As vehicle manufacturers work to reduce the number of wires that need to be run in a vehicle, more and more have switched to using the vehicle data bus to control amplifiers. Using data commands in concert with digital or fixed-level audio signals also helps to ensure that these audio systems deliver noise-free performance. Finally, with the volume control and signal processing built into the amplifier, manufacturers can use similar system designs across a variety of vehicles by loading different calibrations within the amplifier. Having your installation technician upgrade these systems with new amplifiers isn’t typically difficult, but it requires extra hardware.
Conventional Car Audio System Design
In classic analog audio systems, the volume control for the system is built into the source unit. When you turn the volume up, the voltage of the audio signal going to the amplifier increases. The drawbacks of these systems are that there is a relatively low voltage of that audio signal between the source unit and the amp, and that they are susceptible to picking up unwanted noise.
Data Bus Audio Systems
In most new mid- to high-level audio systems, the CAN bus is used to send digital commands from the source unit to the amplifier. These commands include changes to volume level, fader changes and instructions to load different presets depending on vehicle conditions. For example, Ford Mustang convertibles load a different configuration depending on whether the roof is up or down.
In terms of the audio signal from the source unit to the amp, these are passed as moderate voltage, fixed-level analog signals or as digital signals using copper wire or fiber-optic connections.
When you adjust the volume on the source unit, a command is relayed to the signal processor in the amplifier. The amplifier adjusts its output level to turn the music up or down.
Upgrading Audio Systems with Data Bus Communication
To upgrade these audio systems, you’ll want your installer to add new amplifiers, a digital signal processor, new speakers and a subwoofer system. The DSP is pretty much mandatory since the factory-installed systems are often carefully calibrated to deliver good imaging and neutral tonal balance. Forgoing equivalent calibration will result in a reduction in perceived quality, even if the system has more bass and plays louder.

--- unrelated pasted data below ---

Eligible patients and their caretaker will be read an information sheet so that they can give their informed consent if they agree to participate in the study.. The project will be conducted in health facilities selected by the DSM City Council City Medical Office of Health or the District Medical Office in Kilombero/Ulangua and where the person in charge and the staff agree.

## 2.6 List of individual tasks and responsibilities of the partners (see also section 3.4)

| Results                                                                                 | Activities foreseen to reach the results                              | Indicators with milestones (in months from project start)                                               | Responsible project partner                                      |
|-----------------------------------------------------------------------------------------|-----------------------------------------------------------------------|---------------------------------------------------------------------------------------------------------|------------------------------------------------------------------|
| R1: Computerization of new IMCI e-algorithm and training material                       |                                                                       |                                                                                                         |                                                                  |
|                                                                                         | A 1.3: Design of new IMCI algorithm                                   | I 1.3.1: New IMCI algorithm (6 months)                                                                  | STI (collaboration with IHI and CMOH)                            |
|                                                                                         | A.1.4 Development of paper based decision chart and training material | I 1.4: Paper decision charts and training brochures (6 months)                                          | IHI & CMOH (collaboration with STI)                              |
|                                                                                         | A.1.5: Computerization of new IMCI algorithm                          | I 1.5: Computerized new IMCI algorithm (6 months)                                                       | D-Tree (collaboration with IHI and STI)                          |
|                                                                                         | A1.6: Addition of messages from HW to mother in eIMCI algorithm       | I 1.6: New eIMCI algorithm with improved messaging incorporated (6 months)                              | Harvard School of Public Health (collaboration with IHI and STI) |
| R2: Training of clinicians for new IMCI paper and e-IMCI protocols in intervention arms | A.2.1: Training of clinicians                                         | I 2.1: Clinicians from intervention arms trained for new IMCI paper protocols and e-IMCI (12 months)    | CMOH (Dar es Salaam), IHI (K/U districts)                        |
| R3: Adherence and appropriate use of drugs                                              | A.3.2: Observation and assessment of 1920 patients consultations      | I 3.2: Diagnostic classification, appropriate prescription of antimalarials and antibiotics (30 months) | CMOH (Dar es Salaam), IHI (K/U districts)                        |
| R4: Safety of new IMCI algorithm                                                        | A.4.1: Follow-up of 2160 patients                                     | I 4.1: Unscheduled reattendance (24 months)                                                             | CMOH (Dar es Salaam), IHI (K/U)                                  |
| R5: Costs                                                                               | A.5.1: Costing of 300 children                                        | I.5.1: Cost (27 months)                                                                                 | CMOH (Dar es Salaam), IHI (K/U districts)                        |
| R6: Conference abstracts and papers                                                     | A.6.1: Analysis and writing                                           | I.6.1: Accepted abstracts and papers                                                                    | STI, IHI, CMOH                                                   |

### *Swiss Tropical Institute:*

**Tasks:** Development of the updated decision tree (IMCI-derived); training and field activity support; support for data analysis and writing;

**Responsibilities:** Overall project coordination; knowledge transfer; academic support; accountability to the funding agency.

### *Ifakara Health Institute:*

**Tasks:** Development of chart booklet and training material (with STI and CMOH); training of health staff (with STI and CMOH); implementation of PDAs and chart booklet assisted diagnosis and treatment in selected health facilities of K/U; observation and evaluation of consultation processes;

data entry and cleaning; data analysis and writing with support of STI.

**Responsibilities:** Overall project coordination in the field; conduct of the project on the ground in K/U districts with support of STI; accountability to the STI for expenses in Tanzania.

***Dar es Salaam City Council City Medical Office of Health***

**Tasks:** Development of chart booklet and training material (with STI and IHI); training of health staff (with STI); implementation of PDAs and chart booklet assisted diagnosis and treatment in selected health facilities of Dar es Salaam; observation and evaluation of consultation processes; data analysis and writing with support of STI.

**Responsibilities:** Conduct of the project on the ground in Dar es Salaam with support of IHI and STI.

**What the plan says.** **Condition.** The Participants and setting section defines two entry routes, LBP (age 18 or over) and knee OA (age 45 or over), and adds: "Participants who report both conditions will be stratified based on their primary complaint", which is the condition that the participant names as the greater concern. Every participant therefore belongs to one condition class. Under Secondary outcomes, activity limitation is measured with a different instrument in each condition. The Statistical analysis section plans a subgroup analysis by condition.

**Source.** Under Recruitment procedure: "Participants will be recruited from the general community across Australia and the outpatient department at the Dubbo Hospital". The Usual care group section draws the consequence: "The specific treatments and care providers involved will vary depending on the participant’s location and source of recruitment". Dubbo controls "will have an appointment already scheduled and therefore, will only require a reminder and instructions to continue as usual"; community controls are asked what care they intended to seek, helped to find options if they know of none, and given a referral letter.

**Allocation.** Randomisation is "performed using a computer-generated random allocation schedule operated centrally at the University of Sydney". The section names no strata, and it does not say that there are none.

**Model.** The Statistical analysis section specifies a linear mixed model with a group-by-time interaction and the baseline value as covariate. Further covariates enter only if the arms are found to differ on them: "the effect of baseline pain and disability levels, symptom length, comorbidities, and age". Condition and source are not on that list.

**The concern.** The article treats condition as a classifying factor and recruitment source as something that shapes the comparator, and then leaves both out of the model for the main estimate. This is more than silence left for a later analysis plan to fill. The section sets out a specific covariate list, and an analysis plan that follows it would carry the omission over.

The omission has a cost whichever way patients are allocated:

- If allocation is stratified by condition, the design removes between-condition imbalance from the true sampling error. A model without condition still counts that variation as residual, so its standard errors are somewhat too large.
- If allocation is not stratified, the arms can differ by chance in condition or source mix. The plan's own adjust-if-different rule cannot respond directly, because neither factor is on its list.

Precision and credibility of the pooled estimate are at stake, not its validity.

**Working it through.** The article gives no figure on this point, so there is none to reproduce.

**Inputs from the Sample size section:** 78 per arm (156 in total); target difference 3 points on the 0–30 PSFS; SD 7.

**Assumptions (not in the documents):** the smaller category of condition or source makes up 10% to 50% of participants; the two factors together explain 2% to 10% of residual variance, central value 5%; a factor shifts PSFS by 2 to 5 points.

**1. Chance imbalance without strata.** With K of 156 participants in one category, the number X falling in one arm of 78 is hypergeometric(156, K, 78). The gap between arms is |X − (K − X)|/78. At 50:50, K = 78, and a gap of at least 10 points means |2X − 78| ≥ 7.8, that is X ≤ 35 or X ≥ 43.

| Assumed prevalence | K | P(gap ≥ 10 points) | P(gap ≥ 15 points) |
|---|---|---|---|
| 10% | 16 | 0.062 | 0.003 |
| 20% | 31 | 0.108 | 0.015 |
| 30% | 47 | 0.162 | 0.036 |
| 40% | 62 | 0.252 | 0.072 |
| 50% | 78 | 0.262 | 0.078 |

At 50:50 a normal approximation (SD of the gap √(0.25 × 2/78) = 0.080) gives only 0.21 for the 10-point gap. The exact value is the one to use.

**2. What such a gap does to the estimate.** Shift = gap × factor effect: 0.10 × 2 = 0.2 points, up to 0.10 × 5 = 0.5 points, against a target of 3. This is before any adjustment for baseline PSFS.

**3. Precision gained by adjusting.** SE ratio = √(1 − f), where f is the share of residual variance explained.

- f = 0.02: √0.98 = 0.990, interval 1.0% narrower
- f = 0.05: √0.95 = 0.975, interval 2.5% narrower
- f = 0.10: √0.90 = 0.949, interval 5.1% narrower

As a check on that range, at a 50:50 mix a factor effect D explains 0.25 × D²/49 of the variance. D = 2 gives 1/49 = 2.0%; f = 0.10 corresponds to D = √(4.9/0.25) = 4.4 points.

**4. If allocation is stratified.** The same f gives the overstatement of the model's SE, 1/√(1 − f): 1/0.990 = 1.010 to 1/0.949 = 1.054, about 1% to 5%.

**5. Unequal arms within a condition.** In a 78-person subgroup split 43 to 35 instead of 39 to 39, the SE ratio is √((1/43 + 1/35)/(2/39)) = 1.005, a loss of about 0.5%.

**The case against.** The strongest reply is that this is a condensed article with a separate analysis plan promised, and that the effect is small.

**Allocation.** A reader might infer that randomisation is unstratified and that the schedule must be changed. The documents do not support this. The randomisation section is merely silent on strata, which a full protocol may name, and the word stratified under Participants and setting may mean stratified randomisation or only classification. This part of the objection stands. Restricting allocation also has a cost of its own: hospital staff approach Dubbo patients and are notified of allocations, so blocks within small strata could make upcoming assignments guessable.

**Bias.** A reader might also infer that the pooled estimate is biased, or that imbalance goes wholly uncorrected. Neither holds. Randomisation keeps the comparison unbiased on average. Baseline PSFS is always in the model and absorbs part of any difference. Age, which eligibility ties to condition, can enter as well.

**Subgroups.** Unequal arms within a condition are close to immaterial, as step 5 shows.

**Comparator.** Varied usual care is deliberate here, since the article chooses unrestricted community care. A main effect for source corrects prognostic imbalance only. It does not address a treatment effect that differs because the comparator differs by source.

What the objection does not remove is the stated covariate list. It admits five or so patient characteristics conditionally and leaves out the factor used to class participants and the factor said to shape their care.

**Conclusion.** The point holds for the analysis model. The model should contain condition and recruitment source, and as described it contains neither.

The first thing you’ll need is an interface that can understand the commands from the radio. Companies like Nav-TV, iDatalink and PAC offer solutions for these applications. The Nav-TV ZEN Audio and PAC AmpPRO 4 modules provide RCA analog or Toslink digital outputs that can be fed into your processor and amplifiers.
The Maestro AR module adds the option of communicating directly with a signal processor from ARC Audio, Audio Control or Audison so that commands from the radio are executed in the digital domain inside the processor itself.
Because many of these interfaces are universal in terms of their hardware, they have to be combined with appropriate interface cables and flashed with vehicle-specific software by your installation technician before installation. As such, this isn’t a do-it-yourself kind of project.
Benefits of Audio Upgrades Using the Factory Radio
If you drive a late-model vehicle that includes an audio system that is integrated into the dash in a way that prevents the addition of an aftermarket radio, then you have no choice but to add a DSP and new amplifiers to power the speakers. Likewise, using the factory source unit helps to maintain the overall appearance of the vehicle, which reduces the potential for theft. Finally, all elements of the interface, including touchscreens, instrument cluster displays, heads-up displays, steering wheel controls and center console controls, will continue to function normally with the factory-installed radio as the source for your audio system. In some cases, you can even add smartphone connectivity solutions like Android Auto and Apple CarPlay to your factory infotainment system.
If you want more output, better bass performance, improved imaging or increased clarity from the stereo that came with your car or truck, then drop by your local specialty mobile enhancement retailer today and ask them about upgrading the audio system with new equipment and a bus interface.
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